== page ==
Any long-running series of books, or TV for that matter, runs the risk of its formula becoming tired and its characters falling flat. Thankfully, with her admirable attention to detail and carefully planned story arc, Caroline Lawrence’s Roman Mysteries have so far avoided this trap. Now on book 11, Lawrence’s historical japes are still fresh, intriguing and entertaining.
The latest in the series, The Sirens of Surrentum, is possibly the most risqu’ so far ‘ tackling the tricky themes of sex, love and lust, as well as incorporating the usual ‘mystery’ at the centre of the story. Flavia and friends find themselves surrounded by debauchery and decadence when they visit their friend Pulchra, whose father Flavia idolises, at the Villa Limona. The mystery is who is poisoning Pulchra’s mother ‘ the possible culprits being the other house-guests, who include a selection of eligible young men and women. While the grown-ups wine, dine, flirt and frolic, the children attempt to expose the poisoner. But Flavia is preoccupied with matters of the heart, as her infatuation with Felix grows stronger and she longs for another year to pass so that she will be of marriageable age.
The customs and etiquette of Roman courting and marriage are explored throughout the book, as Lawrence once again manages to educate without patronising. The potentially controversial issue of tween love is gracefully handled, with a subtle appeal to the reader ‘ don’t rush into romance, and when you do, choose the safe man, not the dangerous one. It is a timeless message with which anyone who has ever experienced the highs and lows of a teenage crush will identify.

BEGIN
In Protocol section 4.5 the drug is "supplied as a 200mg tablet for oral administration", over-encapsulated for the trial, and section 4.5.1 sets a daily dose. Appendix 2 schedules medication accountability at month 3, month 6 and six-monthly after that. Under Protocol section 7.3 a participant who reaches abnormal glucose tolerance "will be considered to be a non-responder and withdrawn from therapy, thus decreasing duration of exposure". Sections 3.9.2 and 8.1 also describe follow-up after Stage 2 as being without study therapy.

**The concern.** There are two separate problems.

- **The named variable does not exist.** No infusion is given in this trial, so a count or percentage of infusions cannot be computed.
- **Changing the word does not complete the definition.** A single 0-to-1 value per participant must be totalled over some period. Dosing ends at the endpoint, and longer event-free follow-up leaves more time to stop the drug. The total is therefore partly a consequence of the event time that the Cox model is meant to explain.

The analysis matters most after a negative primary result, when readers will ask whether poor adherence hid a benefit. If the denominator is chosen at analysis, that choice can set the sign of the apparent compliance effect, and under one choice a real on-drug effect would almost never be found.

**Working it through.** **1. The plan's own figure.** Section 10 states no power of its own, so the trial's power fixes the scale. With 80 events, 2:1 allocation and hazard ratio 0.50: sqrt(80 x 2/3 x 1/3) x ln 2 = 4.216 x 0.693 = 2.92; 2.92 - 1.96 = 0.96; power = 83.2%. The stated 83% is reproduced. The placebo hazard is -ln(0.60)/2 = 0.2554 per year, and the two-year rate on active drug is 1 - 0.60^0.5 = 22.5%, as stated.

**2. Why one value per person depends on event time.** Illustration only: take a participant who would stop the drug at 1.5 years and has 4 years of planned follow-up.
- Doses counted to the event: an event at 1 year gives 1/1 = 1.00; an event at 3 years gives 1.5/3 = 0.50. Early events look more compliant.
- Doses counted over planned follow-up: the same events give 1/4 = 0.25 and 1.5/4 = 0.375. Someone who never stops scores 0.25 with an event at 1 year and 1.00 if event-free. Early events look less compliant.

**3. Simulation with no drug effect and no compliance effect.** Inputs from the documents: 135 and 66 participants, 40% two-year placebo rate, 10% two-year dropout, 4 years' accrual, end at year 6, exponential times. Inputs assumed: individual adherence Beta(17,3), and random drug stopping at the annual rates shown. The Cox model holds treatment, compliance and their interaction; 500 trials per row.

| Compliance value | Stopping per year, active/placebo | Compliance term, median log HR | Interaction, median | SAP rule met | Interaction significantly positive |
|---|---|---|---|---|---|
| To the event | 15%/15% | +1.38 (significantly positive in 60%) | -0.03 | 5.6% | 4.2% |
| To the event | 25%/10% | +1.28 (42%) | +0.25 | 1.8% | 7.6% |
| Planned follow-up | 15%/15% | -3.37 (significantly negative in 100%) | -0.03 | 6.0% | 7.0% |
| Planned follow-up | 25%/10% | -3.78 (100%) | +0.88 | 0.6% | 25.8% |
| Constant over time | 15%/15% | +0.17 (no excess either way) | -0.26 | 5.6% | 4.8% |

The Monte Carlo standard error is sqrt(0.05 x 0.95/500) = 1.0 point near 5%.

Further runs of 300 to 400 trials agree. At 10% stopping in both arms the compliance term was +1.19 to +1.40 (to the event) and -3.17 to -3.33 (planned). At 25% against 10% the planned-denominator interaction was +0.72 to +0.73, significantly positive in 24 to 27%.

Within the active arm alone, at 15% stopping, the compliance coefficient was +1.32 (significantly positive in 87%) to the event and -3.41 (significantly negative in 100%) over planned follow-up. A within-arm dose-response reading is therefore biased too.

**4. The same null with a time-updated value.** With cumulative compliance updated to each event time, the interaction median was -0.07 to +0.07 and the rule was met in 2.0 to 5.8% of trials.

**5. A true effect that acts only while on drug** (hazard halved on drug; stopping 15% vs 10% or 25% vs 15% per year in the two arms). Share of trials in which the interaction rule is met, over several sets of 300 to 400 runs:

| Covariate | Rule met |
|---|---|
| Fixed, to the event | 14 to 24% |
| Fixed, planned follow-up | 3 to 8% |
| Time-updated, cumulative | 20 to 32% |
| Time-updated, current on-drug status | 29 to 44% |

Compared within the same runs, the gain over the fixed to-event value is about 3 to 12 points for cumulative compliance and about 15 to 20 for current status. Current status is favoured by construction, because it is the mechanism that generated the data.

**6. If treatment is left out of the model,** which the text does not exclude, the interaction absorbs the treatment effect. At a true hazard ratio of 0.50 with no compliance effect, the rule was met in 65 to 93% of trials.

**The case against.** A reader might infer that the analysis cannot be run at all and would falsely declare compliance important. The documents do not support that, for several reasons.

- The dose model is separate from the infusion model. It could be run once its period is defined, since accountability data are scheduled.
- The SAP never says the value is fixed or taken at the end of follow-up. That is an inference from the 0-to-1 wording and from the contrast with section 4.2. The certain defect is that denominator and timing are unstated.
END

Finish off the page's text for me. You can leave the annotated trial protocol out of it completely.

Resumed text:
I for one was relieved when, in the process of solving the mystery, Flavia finally sees through her idol’s glamorous fa’ade and is released from her infatuation. Boys shouldn’t be deterred by the romantic theme ‘ there is still plenty of action and adventure to satisfy them, including a hilarious scene in which nearly all the characters (except the wise Nubia) are tricked into eating poison. Sirens of Surrentum is certainly a strong contender for my favourite Roman Mystery so far ‘ roll on book 12!